See Inside Scientific American Volume 311, Issue 1

The First World War

A Centennial Commemoration

The First World War was a war of mass production. The U.S. Civil War introduced the machine gun, but during the entire war there may have been fewer than 100 machine guns of different designs in use, including perhaps 23 Gatling guns. In World War I there may have been upward of one million machine guns manufactured. Artillery, though, was king of the battlefield: Most casualties were caused by shell fire. Over 700 million artillery shells were fired during the war. The countermove from the science of defense was to dig deeper into the earth. One calculation claims it took 329 shells to wound an opponent sheltering in a trench, four times that to kill him. [Enduring the Great War: Combat, Morale and Collapse in the German and British armies, 1914–1918, by Alexander Watson, Cambridge University Press, 2008]

Yet even with armaments occupying a larger and larger share of national production, the deadlock persisted. C. S. Forester in his 1936 novel The General unkindly and rather inaccurately compared the protagonists with savages trying to pull a screw out of a piece of wood by using larger and larger levers. The problem with the analogy is that both sides in the war were desperately trying to find a way of turning the screw.

Wartime Innovation
Science and technology provided one possible way out of the deadlock. The Germans first used toxic chlorine gas on a large scale in April 1915, initially with great effect. We noted J.B.S. Haldane’s assessment of the gases as “brutally barbarous” [June 12, 1915] but gas masks were quickly developed, manufactured and shipped. As the war progressed, both sides developed and deployed ever more lethal forms of poison gas, with the science of respirators almost keeping up with the chemical weapons. Perhaps 1 percent of military deaths from the war were due to gas—Michael Duffy on says about 90,000 died. But many more were wounded, taxing medical resources and leaving a strong impression on soldiers on the front line. Gas had an outsize psychological effect on those who witnessed it. The most horrific poem to come out of the war, written by Wilfred Owen, is about a gas casualty: “If you could hear, at every jolt, the blood/ Come gargling from the froth-corrupted lungs.” For the generals charged with the duty to win the war, gas was useful because it had a material effect on men (and horses). Even though the use of gas against troops supplied with gas masks caused comparatively few casualties, soldiers could not operate as quickly and effectively while wearing the clumsy protection: The task of drawing a breath past the filters required effort, and any great muscular exertion—for instance carrying boxes of ammunition through clinging mud—became a torturously slow affair. The first gas was deployed from canisters; the next technological step saw it loaded into shells and fired by artillery far across the front line trenches. Propaganda frequently condemned the use of poison gas by the enemy, but on the Western Front all sides used it often.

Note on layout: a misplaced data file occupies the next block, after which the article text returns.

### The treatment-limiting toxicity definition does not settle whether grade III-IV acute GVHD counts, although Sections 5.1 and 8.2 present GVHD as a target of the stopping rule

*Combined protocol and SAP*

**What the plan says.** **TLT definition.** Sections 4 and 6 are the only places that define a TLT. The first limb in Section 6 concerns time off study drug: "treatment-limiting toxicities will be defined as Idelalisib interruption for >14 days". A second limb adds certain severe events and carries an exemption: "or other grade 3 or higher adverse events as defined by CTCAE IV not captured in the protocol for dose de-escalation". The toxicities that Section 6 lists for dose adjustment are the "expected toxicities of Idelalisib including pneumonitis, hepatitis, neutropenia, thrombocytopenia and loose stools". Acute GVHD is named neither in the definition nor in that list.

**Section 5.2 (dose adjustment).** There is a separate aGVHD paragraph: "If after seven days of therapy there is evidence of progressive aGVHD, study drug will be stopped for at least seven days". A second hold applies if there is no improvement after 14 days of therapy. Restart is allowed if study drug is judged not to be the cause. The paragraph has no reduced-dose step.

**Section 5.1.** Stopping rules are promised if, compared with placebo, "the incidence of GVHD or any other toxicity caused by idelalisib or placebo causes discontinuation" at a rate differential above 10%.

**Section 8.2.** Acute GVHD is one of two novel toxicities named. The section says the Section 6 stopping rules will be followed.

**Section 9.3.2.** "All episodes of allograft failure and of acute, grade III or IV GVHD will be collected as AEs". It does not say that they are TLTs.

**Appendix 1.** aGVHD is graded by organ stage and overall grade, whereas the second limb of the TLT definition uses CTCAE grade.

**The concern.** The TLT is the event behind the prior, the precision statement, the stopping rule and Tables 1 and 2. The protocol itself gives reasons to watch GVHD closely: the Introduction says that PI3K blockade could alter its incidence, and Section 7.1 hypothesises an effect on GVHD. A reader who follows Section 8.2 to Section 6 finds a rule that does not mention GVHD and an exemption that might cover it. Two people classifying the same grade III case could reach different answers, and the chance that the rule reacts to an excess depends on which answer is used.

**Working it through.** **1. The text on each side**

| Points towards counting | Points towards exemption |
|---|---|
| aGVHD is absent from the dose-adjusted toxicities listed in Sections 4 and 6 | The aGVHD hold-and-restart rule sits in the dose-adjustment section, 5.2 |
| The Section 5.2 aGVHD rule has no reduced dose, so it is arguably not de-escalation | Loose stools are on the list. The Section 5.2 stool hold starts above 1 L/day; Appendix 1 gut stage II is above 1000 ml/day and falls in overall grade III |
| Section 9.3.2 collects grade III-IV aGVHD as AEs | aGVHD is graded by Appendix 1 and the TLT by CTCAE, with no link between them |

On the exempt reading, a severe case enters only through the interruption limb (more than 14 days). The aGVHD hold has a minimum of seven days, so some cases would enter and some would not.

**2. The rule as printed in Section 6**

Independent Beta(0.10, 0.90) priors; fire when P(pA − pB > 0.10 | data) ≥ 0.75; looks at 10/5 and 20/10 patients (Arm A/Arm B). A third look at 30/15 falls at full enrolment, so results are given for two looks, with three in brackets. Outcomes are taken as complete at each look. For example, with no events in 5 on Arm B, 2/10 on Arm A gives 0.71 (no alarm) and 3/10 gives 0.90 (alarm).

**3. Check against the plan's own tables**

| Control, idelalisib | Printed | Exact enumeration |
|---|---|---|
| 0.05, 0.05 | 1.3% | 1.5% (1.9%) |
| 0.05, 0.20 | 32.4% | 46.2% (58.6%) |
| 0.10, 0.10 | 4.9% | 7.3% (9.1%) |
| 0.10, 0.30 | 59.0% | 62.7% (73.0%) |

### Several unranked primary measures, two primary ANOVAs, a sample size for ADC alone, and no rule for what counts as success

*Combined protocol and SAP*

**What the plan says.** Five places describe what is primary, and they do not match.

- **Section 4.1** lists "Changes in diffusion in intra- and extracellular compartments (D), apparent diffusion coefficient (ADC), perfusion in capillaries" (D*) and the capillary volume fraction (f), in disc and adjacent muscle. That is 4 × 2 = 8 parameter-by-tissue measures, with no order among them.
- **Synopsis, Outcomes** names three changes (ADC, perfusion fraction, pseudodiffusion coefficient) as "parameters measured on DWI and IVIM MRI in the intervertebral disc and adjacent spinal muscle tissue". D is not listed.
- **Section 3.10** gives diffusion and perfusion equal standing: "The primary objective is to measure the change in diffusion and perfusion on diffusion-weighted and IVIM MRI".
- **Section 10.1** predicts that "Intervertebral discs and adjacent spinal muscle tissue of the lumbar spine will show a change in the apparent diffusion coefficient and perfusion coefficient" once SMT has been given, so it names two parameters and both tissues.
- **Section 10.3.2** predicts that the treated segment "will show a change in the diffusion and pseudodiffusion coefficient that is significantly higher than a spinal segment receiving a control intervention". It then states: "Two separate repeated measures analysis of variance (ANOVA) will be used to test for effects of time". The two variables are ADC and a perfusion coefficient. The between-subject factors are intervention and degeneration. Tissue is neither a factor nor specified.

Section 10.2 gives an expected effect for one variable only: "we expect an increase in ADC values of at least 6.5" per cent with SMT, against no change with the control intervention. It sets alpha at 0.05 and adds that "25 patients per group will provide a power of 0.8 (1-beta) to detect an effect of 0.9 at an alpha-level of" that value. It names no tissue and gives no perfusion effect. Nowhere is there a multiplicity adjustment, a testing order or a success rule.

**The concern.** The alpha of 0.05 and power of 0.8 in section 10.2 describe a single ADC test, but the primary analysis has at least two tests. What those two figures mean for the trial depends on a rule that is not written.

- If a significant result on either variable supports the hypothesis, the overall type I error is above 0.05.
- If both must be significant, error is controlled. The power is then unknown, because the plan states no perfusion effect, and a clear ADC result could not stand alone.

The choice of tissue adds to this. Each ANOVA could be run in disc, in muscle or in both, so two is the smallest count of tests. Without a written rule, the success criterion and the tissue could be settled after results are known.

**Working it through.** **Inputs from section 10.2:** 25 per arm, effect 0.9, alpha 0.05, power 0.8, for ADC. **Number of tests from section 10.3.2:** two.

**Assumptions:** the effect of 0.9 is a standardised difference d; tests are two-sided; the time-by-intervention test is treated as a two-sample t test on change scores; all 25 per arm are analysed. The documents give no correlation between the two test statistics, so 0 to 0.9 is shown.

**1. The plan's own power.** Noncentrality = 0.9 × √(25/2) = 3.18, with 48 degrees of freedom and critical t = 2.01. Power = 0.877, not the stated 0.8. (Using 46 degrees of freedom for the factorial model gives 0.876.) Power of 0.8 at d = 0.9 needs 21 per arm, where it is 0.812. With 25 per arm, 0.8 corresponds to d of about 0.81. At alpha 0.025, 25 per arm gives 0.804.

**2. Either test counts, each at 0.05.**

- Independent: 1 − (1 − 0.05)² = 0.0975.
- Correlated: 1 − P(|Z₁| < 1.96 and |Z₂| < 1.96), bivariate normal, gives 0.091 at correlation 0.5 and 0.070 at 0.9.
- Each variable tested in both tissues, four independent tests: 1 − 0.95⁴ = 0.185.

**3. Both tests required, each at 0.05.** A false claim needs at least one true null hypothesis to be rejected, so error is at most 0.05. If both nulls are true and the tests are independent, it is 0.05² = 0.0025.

The airplane was an invention barely a decade old, and it quickly proved highly valuable in the reconnaissance role. As the war progressed, we tracked the development of faster and more reliable airplanes wielding cameras, shotguns and machine guns. The armed fighter plane became a fixture over the battlefield, where air superiority translated into the ability to control the flow of information to military commanders. Huge bombers were developed later in the war. Certainly their potential was recognized: “The tremendous possibilities of destructive warfare and the very great material and moral damage bombing machines may accomplish.” But it is possible that the greater part of the effect was as a morale booster for the attacking force: “The start of an American bombing squadron from the French front on a raid into German territory was a spectacle to stir the enthusiasm of any American and inspire him with an appreciation of Uncle Sam's rapidly growing strength in the air” [December 7, 1918]. A relatively small bomb load and inaccurate targeting meant that airplanes were not significant for decades. Later in the war the airplane and spotting balloon coordinating with artillery became a truly formidable weapon when the eyes of the pilot (or lens of the camera) gave accuracy to the weight of shell fire.

An early aerial duel between opposing aircraft: The pilots are firing pistols at each other, 1915. Credit: Scientific American, January 9, 1915

Barbed wire—dense thickets of it, not the polite strands used by farmers—was used on a massive scale where terrain and territory favored static warfare. But an attacker could go under the barbed wire if he had patience and time: Mining under the enemy’s defenses was carried out on a wide scale by all sides [June 9, 1917, cover & p. 579], occasionally with astounding success. The tunnels under Messines Ridge took 18 months to build; when 19 underground mines were detonated under the German lines, 10,000 soldiers lost their lives. By the end of the war, tanks (light and heavy) were quite capable of going through or over wire entanglements, finally ending the defensive advantage of barbed wire.

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